On the one hand our future looks bright. It took us 200,000 years of evolution to expand the human population to 1 billion, but over the last 200 years we have multiplied it 7 times, to reach a global population of 7.2 billion. The last 200 years of human history have witnessed some great human achievements. Our ability to innovate and discover has led to technological and medical advancements, that have enabled better healthcare provision, resulting in more of us living longer.
And yet, we are our worst enemy. Just as the world is coming together to tackle a multitude of diseases that still pose a big threat to humanity, there are greedy criminals out there trying to make a quick buck, whatever the cost. They are making products that look like medicines, but don’t contain the ingredients needed to make us better. They spend a lot of money on using sophisticated packaging that misleads the doctors and pharmacists into believing it is a drug that could help save lives. And the only time they are caught is when the drug doesn’t have the required medical effect, or someone suspects foul-play.
When medicines do not work, they can prolong illness, inconvenience, time off work (economic impact), and often the misery of the illness. Doctors and health care workers waste precious time trying out alternatives treatments, and in worst cases, people die, either from untreated disease or because the fake product itself kills them. This causes mistrust of doctors, medicines, and healthcare systems which could lead to those needing help seeking alternative routes.
It is estimated that 10% of drugs in circulation are fakes and/or ineffective. Low and middle- income countries spend approximately $300 billion in total pharmaceutical sales; so medicines that don’t work account for $30 billion in the poorer countries. This is money that they could be spending on saving the lives of millions in their countries, but instead is being cashed-in by criminals. The criminals however don’t concentrate on one product, one manufacturer, one country or one therapy. They fill a gap of demand, when certain drugs are experiencing shortages or are particularly expensive. Traditionally, they used to only target countries with poor governance, where criminal activity could almost go undetected. But, the internet has now opened up all markets for criminals, to target any of us wherever we may be located. It relies on us ordering medicines directly from the internet, where there are less stringent controls in place.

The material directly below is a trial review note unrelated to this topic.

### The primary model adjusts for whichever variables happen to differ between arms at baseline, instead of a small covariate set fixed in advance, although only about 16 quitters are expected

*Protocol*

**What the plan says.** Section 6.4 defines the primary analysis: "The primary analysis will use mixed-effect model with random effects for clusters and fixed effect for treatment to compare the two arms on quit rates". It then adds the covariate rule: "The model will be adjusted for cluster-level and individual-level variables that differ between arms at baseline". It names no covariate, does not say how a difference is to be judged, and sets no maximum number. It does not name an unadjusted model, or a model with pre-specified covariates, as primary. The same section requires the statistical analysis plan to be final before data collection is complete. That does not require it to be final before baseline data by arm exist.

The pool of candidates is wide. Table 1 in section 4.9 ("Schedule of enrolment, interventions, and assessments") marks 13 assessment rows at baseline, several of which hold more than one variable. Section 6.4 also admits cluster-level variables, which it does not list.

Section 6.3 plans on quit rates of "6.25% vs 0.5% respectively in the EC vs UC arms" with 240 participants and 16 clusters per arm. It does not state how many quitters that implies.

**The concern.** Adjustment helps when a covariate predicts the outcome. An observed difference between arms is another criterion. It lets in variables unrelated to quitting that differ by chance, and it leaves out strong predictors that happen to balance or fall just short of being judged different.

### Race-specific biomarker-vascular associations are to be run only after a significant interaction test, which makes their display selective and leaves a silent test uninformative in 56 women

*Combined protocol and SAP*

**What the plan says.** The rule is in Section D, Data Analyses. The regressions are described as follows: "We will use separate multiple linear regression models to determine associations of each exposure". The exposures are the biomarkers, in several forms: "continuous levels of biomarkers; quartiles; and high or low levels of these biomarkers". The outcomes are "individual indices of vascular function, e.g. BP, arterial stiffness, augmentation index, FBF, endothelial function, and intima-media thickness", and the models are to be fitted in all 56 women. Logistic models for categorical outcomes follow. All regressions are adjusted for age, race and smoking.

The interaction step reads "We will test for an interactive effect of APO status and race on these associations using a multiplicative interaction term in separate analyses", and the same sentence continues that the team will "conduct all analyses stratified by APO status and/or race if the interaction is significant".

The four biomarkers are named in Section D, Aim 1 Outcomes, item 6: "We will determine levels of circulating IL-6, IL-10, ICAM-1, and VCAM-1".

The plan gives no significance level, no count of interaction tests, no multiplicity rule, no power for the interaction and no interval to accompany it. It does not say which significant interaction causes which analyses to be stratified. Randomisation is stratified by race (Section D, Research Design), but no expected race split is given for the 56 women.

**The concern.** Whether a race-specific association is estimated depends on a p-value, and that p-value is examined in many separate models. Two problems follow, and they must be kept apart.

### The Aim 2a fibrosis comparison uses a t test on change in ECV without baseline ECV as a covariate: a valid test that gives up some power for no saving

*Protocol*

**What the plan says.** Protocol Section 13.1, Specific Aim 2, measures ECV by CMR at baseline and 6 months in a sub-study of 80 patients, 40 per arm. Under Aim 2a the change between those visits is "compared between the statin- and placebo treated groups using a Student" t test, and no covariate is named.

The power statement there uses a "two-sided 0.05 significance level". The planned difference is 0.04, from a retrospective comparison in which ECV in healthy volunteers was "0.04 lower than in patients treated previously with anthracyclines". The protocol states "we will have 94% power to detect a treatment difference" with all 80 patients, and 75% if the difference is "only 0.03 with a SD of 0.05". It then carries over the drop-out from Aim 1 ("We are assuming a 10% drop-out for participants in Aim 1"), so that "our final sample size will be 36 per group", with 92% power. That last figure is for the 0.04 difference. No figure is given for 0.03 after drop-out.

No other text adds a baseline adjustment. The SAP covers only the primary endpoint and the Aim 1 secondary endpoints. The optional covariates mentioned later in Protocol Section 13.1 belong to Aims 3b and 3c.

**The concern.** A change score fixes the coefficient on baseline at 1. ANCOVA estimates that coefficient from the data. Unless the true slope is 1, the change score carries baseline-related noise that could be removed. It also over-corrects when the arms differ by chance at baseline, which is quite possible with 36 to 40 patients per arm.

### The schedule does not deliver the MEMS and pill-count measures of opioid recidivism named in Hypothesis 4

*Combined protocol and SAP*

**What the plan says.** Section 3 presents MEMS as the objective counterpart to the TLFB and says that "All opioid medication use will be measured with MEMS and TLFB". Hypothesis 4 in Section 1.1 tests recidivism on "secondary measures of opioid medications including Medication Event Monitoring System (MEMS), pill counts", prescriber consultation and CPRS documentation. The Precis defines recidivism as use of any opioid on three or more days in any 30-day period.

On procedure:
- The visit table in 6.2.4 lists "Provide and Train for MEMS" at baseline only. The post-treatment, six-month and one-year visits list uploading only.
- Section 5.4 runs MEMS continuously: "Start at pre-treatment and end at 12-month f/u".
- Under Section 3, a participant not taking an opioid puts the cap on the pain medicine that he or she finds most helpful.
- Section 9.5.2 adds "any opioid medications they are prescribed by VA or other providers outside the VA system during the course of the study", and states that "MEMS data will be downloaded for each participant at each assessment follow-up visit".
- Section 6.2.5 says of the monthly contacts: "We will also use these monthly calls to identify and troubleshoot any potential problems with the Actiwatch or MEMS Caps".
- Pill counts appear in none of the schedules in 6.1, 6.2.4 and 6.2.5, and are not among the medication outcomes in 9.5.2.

An additional complication of fake and ineffective drug market is that sometimes the criminals add some of the right ingredient of the “real drug”, and create a watered down version, so the tests available don’t detect that it’s a fake. This causes antimicrobial resistance. This means that the bug comes into contact with a watered down medicine (fake), the bug survives and figures out how to survive. It evolves to deal with the challenge, so the next time the real drug is given, then it has no effect on the bug. The bug is suddenly more powerful than it was, because our protection (way to combat the illness caused by the bug) has just been rendered useless.
In the fight against malaria, that kills hundreds of thousands every year, one of the key challenges is antimicrobial resistance. Two commonly used drugs to fight malaria are not recommended any more as they are already resistant. The current medicine (ACT) relies on a combination therapy of drugs, but this is also under threat in certain regions of the world, and there is a danger that super bugs can spread to all corners of the world. We have no other therapies available that can replace this current treatment for malaria. So, we are literally running out of time to tackle this issue.
I don’t have much faith that criminals are going to stop their criminal ways by recognising the cost to humanity. So, it is up to us to take action. Firstly, only buys medicines from trusted sources. Secondly, check for fakes when using medicines, and report them if you are suspicious:
- Inspect your package and product (compare it to an old pack; fakes may have more spelling mistakes – criminals have not been to medical school and can’t spell a lot of complicated words!)
- Check the colour, smell and texture of product (especially if it is one you take regularly)
- Look for evidence of tampering
- Check the expiry date
- If a medicine is not working the way it is meant to according to the information given by the manufacturer, then it could be a fake
- Report suspicious packs to World Health Organisation GSMS (Global Surveillance and Monitoring System) team or your local regulator, like FDA (in US) or MHRA (in UK).
This is one challenge that none of us can tackle alone. Criminals work across borders and enter the complex supply chain that most medicines have in place these days. To respond to this threat, we need international attention globally and co-operation across borders, to face up to the challenge. And, the only way to do this is for the citizens (YOU) to demand political action on this issue. And, this is a battle we can win.…just think back at all that we have achieved in just a few decades. This is but a miniscule challenge in comparison, wouldn’t you say?